Exclusive Interview: David P. King - Chairman and CEO of LabCorp

David P. King is Chairman and CEO of LabCorp, a leading global life sciences company. After several years in law as a partner at what is now Hogan Lovells, Mr. King provided outside legal counsel for LabCorp. After this initial exposure to the company, he joined in 2001 serving in a number of leadership positions; in 2007, he became CEO. Mr. King is now focused on applying his background and leadership skills to growing LabCorp while also tackling the challenges of a changing healthcare market.


You’ve held a wide variety of senior positions at LabCorp; from 2001 to 2007, you held such positions as General Counsel, Chief Compliance Officer, Executive Vice President, Strategic Planning and Corporate Development. How did that six-year general experience in the company inform or help prepare you for becoming the President and CEO? Why did you choose to move up into a higher-level position? Did any of the earlier positions especially help with your current duties? Did they help with the transition?

From 1995 to 2001, I handled significant litigation and counseling matters for the company as outside counsel. By the time I came to LabCorp as general counsel, I had a strong understanding of the company and the industry. I credit my advancement through the ranks to CEO to my strong understanding of the company gained from experiences partnering with legal and compliance to solve business problems. Ultimately, those experiences better positioned me to take on operational functions as the CEO because I had gained a thorough understanding of our complex business, credibility with the board, and deep respect for LabCorp’s proud history.

Could you discuss LabCorp’s growth over your decade-long tenure, and explain some successes that you’ve had? 

When I became CEO in 2007, we had about 25,000 employees, operations in approximately 10 countries, and revenue of $3.6 billion. Today we have nearly 60,000 employees and business in more than 120 countries, and our 2017 revenue was $10.2 billion. I am very proud that we have both grown the business and created value for our shareholders while creating good jobs for many colleagues, and that through development and delivery of cutting-edge drugs and diagnostic testing, we have improved the health and lives of millions of people around the globe.

How has LabCorp changed under your leadership?

We are larger and global — and we have added terrific talent. LabCorp was originally a diagnostics company and we have successfully grown into a global life sciences company. We sit at the intersection of research and patient care, providing comprehensive clinical laboratory and end-to-end drug development services. The combination of diagnostics and contract research organization (CRO) capabilities expands growth opportunities and provides unmatched real-time, real-world data and patient intelligence. I am proud that even as we have grown, we remain a mission-driven company whose employees have great passion for their work in helping patients live better lives.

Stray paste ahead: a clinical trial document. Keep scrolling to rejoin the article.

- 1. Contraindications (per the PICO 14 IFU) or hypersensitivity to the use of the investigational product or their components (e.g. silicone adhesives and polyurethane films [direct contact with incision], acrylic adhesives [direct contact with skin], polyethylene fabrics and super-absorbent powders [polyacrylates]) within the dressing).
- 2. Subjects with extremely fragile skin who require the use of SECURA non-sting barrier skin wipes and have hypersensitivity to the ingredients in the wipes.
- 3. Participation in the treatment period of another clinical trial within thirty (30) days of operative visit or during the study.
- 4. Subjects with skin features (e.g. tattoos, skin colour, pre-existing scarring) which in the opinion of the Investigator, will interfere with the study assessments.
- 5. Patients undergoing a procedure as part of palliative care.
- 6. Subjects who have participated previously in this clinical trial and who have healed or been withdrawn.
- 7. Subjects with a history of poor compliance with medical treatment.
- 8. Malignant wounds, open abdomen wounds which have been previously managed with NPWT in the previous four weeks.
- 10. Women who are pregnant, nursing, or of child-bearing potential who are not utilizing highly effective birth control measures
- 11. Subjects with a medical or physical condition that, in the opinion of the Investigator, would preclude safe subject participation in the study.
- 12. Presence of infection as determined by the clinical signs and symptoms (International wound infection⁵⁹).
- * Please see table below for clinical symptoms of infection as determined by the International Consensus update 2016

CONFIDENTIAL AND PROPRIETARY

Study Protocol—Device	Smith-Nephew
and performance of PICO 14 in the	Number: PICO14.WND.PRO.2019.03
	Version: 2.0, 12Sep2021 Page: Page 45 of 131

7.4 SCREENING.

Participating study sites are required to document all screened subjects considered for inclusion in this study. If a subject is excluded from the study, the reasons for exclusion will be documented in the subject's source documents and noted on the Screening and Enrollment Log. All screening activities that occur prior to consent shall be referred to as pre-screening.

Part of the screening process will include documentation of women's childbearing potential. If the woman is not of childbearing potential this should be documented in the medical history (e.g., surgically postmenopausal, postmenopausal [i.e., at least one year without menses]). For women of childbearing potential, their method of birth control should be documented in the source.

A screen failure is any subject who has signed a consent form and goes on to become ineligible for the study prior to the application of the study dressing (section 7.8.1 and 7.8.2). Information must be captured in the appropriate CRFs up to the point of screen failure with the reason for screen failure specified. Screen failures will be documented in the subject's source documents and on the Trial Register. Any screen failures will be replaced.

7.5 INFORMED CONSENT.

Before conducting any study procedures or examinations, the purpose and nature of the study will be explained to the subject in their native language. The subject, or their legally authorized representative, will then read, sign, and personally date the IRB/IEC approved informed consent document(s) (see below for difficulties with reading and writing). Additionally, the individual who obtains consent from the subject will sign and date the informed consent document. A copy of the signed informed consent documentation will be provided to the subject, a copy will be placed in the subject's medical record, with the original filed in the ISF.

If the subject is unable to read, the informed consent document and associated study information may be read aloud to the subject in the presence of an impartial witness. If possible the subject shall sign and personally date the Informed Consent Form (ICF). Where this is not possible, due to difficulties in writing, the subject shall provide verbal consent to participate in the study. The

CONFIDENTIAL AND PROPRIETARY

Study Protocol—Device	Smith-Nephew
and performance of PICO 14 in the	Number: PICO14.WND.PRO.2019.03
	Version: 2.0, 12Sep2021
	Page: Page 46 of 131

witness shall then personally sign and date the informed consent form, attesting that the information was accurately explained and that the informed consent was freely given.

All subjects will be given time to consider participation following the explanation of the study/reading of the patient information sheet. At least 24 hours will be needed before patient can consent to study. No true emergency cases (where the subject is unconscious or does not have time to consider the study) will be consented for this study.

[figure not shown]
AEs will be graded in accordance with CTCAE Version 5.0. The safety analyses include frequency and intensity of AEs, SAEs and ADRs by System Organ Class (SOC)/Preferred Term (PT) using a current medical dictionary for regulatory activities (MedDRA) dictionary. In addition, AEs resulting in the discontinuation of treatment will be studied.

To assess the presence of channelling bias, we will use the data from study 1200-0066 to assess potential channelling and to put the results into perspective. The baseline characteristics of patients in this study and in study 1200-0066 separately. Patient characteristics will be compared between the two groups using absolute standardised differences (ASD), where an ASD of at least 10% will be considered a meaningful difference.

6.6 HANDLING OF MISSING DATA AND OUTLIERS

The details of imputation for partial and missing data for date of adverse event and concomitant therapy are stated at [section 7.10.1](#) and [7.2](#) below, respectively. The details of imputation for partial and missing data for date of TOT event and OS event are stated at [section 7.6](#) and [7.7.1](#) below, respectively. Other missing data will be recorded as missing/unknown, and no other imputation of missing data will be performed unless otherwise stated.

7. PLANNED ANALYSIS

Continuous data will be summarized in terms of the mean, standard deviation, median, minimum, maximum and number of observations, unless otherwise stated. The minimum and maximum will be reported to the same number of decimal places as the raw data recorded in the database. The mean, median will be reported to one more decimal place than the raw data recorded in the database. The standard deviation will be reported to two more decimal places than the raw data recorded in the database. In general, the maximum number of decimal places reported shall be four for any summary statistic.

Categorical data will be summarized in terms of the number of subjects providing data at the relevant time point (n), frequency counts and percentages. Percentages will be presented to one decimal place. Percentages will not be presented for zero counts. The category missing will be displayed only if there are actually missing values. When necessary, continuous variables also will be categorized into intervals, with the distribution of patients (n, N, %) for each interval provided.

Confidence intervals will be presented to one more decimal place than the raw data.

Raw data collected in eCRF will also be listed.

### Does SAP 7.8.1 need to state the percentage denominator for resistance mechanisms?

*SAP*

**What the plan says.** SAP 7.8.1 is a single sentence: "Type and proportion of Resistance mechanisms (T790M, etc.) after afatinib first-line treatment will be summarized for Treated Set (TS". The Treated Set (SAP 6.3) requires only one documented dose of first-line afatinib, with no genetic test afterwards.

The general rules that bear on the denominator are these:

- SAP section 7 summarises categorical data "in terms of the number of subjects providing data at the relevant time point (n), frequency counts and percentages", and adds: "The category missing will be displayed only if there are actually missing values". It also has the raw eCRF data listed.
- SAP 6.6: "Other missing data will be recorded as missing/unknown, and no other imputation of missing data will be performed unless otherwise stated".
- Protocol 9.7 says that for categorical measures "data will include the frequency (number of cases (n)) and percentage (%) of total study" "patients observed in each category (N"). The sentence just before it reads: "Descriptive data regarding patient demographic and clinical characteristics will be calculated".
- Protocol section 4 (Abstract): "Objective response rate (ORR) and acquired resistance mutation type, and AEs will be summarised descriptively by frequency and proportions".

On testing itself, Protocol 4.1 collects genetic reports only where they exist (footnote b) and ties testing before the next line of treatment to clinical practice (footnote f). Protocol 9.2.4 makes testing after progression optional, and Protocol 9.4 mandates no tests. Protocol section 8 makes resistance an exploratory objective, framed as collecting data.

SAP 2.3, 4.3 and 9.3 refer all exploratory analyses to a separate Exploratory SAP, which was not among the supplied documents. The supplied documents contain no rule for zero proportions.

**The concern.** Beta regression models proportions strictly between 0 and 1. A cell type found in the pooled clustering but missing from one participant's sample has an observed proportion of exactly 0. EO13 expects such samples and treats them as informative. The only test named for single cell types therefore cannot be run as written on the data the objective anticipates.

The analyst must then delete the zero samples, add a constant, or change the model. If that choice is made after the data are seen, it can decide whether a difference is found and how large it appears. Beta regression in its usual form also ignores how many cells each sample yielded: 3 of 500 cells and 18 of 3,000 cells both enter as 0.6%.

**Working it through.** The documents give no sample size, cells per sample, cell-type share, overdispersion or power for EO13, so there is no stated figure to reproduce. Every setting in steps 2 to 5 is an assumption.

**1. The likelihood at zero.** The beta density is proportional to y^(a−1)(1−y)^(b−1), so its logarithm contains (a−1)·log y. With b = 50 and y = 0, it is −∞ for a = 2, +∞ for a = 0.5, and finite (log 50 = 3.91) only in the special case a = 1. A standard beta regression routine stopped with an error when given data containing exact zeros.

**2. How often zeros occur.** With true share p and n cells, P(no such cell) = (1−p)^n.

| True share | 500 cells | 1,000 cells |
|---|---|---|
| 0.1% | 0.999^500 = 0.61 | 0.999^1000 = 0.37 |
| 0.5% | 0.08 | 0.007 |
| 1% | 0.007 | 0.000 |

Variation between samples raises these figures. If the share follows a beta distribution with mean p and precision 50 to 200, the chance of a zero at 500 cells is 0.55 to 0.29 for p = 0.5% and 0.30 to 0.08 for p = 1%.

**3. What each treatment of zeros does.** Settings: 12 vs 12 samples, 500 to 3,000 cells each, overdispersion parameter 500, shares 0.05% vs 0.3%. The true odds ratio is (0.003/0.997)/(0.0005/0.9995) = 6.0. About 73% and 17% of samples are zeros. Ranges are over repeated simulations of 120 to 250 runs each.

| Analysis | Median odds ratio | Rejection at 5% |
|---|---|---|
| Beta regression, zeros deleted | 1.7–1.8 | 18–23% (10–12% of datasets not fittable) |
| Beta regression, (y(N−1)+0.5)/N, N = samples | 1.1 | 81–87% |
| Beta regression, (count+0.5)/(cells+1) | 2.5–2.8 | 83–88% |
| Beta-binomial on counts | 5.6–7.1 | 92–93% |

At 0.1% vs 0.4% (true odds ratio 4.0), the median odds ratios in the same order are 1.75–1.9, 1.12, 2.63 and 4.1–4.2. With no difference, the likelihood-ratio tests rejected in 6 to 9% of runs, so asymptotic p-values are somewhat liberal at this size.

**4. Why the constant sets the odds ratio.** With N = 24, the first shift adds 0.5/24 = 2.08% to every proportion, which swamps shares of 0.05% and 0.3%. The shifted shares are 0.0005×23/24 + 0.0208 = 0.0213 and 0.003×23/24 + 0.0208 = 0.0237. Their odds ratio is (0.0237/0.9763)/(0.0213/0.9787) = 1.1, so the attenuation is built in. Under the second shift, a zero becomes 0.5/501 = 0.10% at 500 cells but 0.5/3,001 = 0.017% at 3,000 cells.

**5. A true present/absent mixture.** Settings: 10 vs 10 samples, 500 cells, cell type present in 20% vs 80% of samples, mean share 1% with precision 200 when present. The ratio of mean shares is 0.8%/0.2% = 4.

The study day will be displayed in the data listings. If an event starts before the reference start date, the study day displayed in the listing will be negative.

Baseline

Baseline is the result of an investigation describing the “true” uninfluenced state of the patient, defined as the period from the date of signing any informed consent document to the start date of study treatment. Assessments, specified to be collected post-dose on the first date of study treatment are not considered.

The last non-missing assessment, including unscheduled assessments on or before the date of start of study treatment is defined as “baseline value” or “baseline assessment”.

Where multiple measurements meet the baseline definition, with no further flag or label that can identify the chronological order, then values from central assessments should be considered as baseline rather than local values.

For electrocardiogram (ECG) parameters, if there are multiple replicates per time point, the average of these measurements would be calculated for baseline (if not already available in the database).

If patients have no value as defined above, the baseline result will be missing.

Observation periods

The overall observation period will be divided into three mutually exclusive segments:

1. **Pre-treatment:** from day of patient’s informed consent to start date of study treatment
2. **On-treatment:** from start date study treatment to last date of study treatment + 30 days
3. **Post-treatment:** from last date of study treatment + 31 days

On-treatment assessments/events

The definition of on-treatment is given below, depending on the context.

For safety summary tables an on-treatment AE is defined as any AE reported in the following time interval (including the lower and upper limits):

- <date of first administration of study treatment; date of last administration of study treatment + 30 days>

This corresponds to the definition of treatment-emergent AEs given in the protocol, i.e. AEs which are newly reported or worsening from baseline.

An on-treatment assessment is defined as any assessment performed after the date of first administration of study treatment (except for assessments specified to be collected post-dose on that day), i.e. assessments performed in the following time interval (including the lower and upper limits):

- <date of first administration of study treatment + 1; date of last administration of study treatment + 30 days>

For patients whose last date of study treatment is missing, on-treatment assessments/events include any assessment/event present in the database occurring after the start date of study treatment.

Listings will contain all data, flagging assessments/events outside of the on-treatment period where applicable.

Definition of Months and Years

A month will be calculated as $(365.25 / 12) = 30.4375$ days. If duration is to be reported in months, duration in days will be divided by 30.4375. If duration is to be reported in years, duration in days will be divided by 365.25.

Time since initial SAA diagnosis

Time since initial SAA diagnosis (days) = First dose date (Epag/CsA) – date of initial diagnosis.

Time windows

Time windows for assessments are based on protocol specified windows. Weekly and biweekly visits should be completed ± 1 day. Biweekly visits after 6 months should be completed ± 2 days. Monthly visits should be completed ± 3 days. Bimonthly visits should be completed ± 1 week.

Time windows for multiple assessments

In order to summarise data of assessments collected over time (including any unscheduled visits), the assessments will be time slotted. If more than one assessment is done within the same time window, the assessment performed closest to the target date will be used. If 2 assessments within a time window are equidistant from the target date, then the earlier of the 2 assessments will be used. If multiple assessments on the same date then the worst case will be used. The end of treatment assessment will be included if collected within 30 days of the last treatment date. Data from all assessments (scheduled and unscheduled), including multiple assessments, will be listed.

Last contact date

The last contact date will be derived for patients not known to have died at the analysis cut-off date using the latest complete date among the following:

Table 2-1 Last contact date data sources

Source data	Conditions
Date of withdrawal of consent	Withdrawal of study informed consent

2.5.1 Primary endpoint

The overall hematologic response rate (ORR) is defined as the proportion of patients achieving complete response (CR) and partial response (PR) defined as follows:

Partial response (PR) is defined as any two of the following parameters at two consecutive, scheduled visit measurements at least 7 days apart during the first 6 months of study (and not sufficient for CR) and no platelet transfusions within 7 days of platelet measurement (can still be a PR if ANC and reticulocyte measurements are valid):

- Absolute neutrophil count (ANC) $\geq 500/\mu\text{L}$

As an executive, what are the largest challenges of leading such an expansive and successful company? 

  1. The biggest challenge is, as Peter Drucker said, focusing on doing the right things rather than simply on doing things right. We can’t do everything we want to do as a company, and I can’t do everything I want to do as CEO. So, on some initiatives, even though I believe I could add value, I have to step away.
  2. Time management. I could spend all of my time and focus on emails, texts, and phone calls, but I must remain focused on my primary responsibilities to the board, the shareholders, and our employees as well as the vital few company initiatives for which I am the champion.
  3. Work-life balance. I have not come close to solving this. I have a fantastic family whom I love deeply, and I do not spend as much time as I would like to, or as I should, with them. 
  4. Maintaining the culture. We pride ourselves on a culture of excellence, integrity, and innovation. We have to sustain that culture because people literally trust us with their health and lives every day.

What have been the largest challenges LabCorp has faced in the last 10 years, and how have you addressed some of them?

First, companies are dealing with the short-term focus of investors who disregard multi-year initiatives and “slow but steady” growth. Instead they focus on “catalysts” to drive up the stock price rather than the soundness of a company’s strategy. We remain committed to achieving success by “playing the long game” to secure the future of the company.

Second, adapting to the pace of change in the quickly evolving healthcare industry. We are seeing rapid changes in payment models, ongoing government funding cuts, the consolidation of healthcare through mega-mergers, and the increasing importance of the role of the patient, and we must be nimble to adapt. 

We have responded to these challenges by creating new revenue streams, becoming a global business, and developing new competencies.